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In Transit in Shanghai

When in Shanghai this past weekend, I documented the city from the back seat of a taxi.  This is what I found.

Because of the Expo, security measures have been increased noticeably since the last time I was in Shanghai.  There are "guards" in uniform standing at almost all bank entrances and other higher security risk areas.  Inside the subways entrances, there are guards standing at certain corners on top of raised blocks to ensure safety and maintain order.  Luckily the guards are on blocks or foreigners would TOWER over them (ehh huum, definitely not me though...).  Most of these alleged guards appear to be unarmed, but I wouldn't challenge them!


Cool side street off the main road:


Hey guys!  What's going on down there?


Here is a street cleaner.  Notice the face mask covering her nose and mouth.  The masks are extremely common and sold in most small stores, but instead of the surgeon one modeled here, you can buy fashionable colors and designs.  Anybody want one??


In the following picture, you can see four types of traffic: cars, bikes, electronic bikes, and bicycle carts. 


I really like this next picture because I think it says a lot about China.  The building in the background is very old and decrepit looking; look closely and you can see a lot of broken windows as a sure sign.  The fence-looking apparatus in front of the building is a series of obviously new signs advertsing/promoting Shanghai as a "better city".  The signs are high enough that pedestrians are unable to see what is behind them, but people in cars on the roads have view of what rubble lays behind.  I would be willing to bet that directly behind these nice, new signs are piles of garbage, clothes hanging outside to dry, and general urban decay of a Chinese city. 

Is it ugly? Hey!! Just put a sign around it! OR paint over it!! Nobody will even know!!




To me, this picture screams China.  This is the picture I have in my mind, from a pedestrian angle, of a stereotypical Chinese city.



The next picture is a weak attempt to show how crazy traffic is.  Look at how many lanes there are: at least four on the right side of the fenced median and although you can only see two on the other side, there are also four.  That's eight lanes of traffic going ONE way.   


In this next photo, we were about to hit a major tourist spot which is obvious by the "ancient-style" architecture.  Most arhces like the one photographed were destroyed during the Cultural Revolution but have since been rebuilt to attracted foreigners.   


Inside this building are five floors of jewelry shopping: pearls, jade, silver, etc.


Outdoor kiosks, great for souvenirs!


More outdoor kiosk shopping!



The next picture is another weak attempt to try and show something in one photo that is too big to be captured.  These buildings are all apartment buildings.  On the left side, there are three visible buildings one behind the other.  In the middle there are another three (only two visible), and on the right, there are yet another three.  That's six HUGE apartment buildings all within a block on each other.  There are complexes similar to this one all over Shanghai.  These apartments are never shown as the norm of Shanghai living because the apartments marketed to foreigners are luxury, but these are the real deal!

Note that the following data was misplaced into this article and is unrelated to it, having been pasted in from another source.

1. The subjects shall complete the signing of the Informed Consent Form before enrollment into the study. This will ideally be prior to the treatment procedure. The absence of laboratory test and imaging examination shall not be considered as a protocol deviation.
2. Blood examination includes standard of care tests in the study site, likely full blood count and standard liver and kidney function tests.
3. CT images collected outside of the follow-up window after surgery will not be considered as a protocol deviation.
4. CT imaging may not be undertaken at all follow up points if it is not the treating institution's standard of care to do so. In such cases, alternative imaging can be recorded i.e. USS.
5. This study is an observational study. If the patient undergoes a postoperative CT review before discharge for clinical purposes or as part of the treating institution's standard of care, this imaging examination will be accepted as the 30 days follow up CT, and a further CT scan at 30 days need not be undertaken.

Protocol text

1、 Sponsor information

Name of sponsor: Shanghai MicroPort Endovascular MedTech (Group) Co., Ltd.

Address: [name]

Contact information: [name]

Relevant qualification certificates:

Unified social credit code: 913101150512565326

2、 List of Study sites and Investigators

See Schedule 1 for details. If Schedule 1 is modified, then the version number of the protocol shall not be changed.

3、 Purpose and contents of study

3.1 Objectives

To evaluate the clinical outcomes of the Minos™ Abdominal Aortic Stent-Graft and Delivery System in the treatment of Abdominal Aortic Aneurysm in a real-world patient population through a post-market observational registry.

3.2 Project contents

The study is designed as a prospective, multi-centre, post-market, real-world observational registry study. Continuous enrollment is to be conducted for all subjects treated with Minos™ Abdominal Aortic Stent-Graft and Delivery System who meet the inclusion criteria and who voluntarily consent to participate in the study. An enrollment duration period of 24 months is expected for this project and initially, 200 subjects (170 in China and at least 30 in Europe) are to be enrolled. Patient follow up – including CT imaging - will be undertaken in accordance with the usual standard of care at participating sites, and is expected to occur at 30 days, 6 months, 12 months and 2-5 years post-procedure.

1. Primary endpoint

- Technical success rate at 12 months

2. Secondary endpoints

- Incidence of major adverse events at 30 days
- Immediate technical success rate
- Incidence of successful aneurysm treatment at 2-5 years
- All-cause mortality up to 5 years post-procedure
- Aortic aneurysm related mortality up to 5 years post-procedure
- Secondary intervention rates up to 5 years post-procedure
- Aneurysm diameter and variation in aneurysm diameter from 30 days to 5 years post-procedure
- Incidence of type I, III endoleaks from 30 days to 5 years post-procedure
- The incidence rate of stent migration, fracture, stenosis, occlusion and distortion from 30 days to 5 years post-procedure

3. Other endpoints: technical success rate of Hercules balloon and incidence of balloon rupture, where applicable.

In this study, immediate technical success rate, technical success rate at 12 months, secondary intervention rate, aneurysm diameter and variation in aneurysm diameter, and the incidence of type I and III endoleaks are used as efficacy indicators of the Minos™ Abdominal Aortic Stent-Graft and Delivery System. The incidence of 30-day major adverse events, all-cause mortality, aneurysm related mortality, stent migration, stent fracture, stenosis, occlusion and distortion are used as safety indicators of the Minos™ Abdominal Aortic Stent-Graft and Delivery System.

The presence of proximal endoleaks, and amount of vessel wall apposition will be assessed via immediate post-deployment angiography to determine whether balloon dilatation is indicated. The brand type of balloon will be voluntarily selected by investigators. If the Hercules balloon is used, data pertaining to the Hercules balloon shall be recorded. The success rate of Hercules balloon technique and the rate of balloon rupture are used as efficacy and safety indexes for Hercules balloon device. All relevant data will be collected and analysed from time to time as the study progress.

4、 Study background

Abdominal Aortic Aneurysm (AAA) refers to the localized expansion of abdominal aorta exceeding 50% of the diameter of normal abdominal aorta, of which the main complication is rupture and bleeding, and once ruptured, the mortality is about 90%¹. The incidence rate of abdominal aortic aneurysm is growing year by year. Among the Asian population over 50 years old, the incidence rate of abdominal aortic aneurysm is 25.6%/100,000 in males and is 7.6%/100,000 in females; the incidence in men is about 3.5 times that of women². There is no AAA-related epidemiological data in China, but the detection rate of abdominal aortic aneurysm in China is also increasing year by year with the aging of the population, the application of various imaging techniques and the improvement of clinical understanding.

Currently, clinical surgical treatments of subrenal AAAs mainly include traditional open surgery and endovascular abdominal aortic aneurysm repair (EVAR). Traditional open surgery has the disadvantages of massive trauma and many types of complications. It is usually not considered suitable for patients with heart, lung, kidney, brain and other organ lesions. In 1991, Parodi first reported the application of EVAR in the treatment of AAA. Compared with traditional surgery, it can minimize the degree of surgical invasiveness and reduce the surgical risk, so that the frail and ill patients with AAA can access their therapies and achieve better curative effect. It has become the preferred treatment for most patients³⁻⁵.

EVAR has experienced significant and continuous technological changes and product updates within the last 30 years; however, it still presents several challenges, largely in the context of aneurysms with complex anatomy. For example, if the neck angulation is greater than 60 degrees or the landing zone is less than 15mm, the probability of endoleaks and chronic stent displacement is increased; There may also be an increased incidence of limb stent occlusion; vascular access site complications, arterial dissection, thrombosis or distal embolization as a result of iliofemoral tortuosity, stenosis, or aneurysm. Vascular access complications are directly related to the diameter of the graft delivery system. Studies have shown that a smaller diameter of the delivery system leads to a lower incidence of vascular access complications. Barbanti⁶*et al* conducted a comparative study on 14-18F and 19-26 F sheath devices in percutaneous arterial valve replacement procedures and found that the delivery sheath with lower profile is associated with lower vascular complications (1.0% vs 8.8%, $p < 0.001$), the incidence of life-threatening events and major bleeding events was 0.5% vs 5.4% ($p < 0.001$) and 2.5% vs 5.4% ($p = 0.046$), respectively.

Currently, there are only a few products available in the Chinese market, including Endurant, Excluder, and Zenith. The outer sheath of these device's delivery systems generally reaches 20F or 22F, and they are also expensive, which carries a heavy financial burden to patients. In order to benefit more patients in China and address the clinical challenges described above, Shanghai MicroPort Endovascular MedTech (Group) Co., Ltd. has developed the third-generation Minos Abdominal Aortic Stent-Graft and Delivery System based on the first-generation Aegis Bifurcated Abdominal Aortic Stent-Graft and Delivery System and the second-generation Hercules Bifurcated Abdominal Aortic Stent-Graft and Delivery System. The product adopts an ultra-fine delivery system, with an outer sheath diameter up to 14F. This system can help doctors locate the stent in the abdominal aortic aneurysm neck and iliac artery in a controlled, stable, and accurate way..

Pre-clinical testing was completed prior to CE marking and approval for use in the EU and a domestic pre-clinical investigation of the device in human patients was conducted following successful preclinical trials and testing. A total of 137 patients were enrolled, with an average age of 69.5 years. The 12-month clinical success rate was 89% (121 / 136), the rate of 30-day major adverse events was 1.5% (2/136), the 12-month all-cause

The building under construction in the middle of this picture is a scene which can be found on almost every block in most Chinese cities.  Everyone talks about how China is developing and its economic prosperity.  Well, I guess this is what development and economic prosperity look like:  
Construction in the city:


More construction:



When I was headed back to Nantong, the bus station was completely PACKED -- I had to walk around the huge waiting area for a few minutes before finding a seat.  

The waiting area:

A few minutes after I found a seat, the man sitting directly next to me got up and walked away.  Within seconds, a nice woman began leisurely walking towards the newly vacant chair.  (She was walking slowly, but her intent to sit in the chair next to me was obvious.)  However, in a stunning turn of events, this other crazed woman with frizzy hair, eating sun flower seeds also noticed the new chair and intercepted the first woman who, at this point, was probably within two feet of the seat.  My mouth dropped in shock when the frizzy lady scooped in front and took the chair!!  The other woman didn't seem phased at all but just kept walking to find a new chair.  Citizen's arrest! Oh no she just did not!!

When I loaded the bus, I discovered that my ticketed seat was one of three middle seats in the five-seater row across the back.  Here is my view: 


Guy to my right:


Sillies to my left:


I got the giggles thinking about what a picture would have looked like aimed straight at us.  Three Chinese sleepers on the left, one on the right, and me (awake!) smiling really big in the middle.  Alas, this was the best I could do without any help:

Over and Out,
An American Girl in China


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